Everything was looking perfect. Too perfect.
The Celtics beat the Timberwolves, 134-112, at the Garden Sunday, moving into the top spot in the Eastern Conference with their sixth straight win. They had leads of 20 or more points in all of those games, including four on the road, one against the mighty Warriors in San Francisco.
Dating back to early January, the Celtics were 29-7, clearly playing the best ball in the NBA. We were suddenly talking about them as championship-bound. Why Not Us? Banner No. 18 this spring seemed like more than a dream.
Then we found out that pogo-stick center Robert Williams suffered what was first termed a left knee sprain in the second half against the T-Wolves. A day later, we learned that it was a torn meniscus. On Wednesday, the 24-year-old dynamo had surgery that will shelve him for at least four weeks, probably longer. Whenever Williams returns, it’s hard to imagine he’ll have the same explosiveness. Not this year.
Poof. Just like that, the Celtics are no longer potential 2022 NBA champs. It’s still possible, of course, but the dream is dashed by the subtraction of the shot-blocking, lob-stuffing Time Lord. Without the explosive, rim-protecting presence of Williams, the surging Celtics probably don’t have enough to go all the way this year.
Like William & Mary and Guadalajara in “My Old School” … Daniel Theis and Grant Williams won’t do.
It’s a crusher of sorts. A sky-is-the-limit Celtics playoff spring suddenly feels like it’s going to be an uphill battle when they get to the second and third rounds against teams from Philadelphia, Milwaukee, and perhaps (gulp) Brooklyn. If the Celtics do advance to the later rounds, we’ll have the endless, soul-sucking updates about Williams’s recovery from surgery.
Remember waiting for Kevin Garnett (injured right knee in February) in 2009? We waited and waited, but Garnett never made it back, missed the entire playoffs, and the defending world champion Celtics were bounced in the second round.
How about waiting for a crumbling, ready-to-retire Shaquille O’Neal in 2011? It was a drain on everybody. Waiting for Shaq’s foot. Waiting for Shaq’s Achilles’. Watching Shaq leave the Garden in a wheelchair. At one point, Doc Rivers updated us on Shaq’s solo practice in an empty gym and reported, “Shaq worked out against the cones and he was a dominant force.”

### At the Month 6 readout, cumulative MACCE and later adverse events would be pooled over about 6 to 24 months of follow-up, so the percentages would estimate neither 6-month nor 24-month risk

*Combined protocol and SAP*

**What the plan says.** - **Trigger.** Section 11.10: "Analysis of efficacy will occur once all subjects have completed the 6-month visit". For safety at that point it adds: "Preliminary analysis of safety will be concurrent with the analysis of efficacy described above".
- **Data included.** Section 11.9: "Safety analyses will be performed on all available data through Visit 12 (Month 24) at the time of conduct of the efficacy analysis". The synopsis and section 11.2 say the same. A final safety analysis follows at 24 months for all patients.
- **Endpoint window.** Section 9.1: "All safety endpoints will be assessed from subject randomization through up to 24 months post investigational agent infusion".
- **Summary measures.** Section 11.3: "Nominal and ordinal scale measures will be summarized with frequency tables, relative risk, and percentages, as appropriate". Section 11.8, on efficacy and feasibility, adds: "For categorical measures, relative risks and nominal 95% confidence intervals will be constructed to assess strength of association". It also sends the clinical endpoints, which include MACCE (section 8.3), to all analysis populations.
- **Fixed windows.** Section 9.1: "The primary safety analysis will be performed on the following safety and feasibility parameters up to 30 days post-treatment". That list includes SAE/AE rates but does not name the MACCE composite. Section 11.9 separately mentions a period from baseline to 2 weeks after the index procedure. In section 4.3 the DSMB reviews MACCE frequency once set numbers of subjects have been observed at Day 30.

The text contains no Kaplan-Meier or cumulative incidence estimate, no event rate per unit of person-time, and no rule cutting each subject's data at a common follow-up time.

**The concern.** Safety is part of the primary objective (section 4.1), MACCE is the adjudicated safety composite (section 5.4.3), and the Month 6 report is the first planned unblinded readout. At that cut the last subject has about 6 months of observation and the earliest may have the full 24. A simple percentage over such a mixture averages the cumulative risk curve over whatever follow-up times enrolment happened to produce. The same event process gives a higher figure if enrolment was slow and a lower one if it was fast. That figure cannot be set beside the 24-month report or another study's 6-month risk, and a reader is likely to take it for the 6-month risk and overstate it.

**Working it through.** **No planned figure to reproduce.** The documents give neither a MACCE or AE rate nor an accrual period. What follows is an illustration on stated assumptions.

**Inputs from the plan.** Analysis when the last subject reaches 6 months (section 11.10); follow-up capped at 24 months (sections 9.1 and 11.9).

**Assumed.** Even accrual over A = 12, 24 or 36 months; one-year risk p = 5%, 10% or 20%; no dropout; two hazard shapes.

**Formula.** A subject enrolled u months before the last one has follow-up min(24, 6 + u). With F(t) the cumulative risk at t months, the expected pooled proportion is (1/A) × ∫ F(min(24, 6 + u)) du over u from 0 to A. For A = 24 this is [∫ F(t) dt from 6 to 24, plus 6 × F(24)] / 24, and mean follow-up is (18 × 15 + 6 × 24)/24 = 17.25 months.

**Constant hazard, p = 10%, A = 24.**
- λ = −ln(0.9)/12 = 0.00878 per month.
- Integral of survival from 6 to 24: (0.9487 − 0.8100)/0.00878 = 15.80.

Shaq wound up giving the Celtics 12 playoff minutes, scoring 2 points.
The Boston sports landscape is littered with teams that could have gone all the way if not for an untimely injury to a star player. The 1946 Red Sox were prohibitive favorites to win the World Series against the Cardinals, but MVP Ted Williams got hit in the elbow by a pitch in a meaningless “tuneup” exhibition game and was rendered useless, hitting .200 (all singles) in the seven-game defeat.
In 1967, the Impossible Dream Sox made it to the Fall Classic without young home run hitter Tony Conigliaro, who was felled by a pitch to the head in late August and didn’t play for a year and a half. The Sox lost that series in seven games.
The 1975 Red Sox engaged in a classic World Series with the Reds but lost in seven, and again played without one of their young sluggers. Hall of Fame-bound rookie Jim Rice (.309, 22 HRs, 102 RBIs) — half of the “Gold Dust Twins” with MVP Fred Lynn — took a bone-cracking fastball to the hand on Sept. 22 and missed the World Series.
The 1986 Red Sox lost a seven-game World Series to the Mets, and some of us believe they would have won that series if not for a season-ending injury to Hall of Fame-bound Tom Seaver in early September.
Seaver was not his Cy Young self in ‘86, but at 41 he gave the Red Sox 16 good starts after joining the team in July. His ERA was 3.80 and he pitched at least six innings in 12 of his 16 starts. He suffered a knee tear in the fourth inning of a game in Toronto Sept. 19 and never pitched again.
Seaver was on the shelf when the Sox were forced to start meatball artist Al Nipper in Game 4 at Fenway. Nipper, who had a 7.11 Series ERA, was beaten, 6-2, and the Sox lost in seven games.
Let’s not forget the 2008 Patriots. On the heels of their historic 18-1 2007 season, the Patriots watched in horror as Tom Brady got his knee taken out in the 2008 season opener and was gone for the year. With Matt Cassel at the helm, the Patriots went 11-5 but failed to make the playoffs for the only time from 2002-20.
The 2010 Celtics looked certain to beat the Lakers in the NBA Finals when they took a three-games-to-two series lead to Los Angeles for Game 6. But Kendrick Perkins’s knee collapsed in the first half of Game 6 and the Celtics dropped the final two games and lost a chance for Banner No. 18.
Now this. The Time Lord just had surgery. And Banner No. 18 is back on hold.
Dan Shaughnessy is a Globe columnist. He can be reached at firstname.lastname@example.org. Follow him on Twitter @dan_shaughnessy.